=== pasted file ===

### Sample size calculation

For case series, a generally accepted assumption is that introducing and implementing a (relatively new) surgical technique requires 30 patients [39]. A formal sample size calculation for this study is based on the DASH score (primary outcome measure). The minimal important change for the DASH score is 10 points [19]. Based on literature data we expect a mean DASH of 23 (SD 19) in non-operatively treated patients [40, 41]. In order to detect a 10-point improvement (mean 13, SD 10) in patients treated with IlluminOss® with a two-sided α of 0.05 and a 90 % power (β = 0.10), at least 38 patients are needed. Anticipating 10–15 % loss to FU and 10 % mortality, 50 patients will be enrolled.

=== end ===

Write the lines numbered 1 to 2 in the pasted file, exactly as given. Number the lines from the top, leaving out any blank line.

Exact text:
### Sample size calculation

For case series, a generally accepted assumption is that introducing and implementing a (relatively new) surgical technique requires 30 patients [39]. A formal sample size calculation for this study is based on the DASH score (primary outcome measure). The minimal important change for the DASH score is 10 points [19]. Based on literature data we expect a mean DASH of 23 (SD 19) in non-operatively treated patients [40, 41]. In order to detect a 10-point improvement (mean 13, SD 10) in patients treated with IlluminOss® with a two-sided α of 0.05 and a 90 % power (β = 0.10), at least 38 patients are needed. Anticipating 10–15 % loss to FU and 10 % mortality, 50 patients will be enrolled.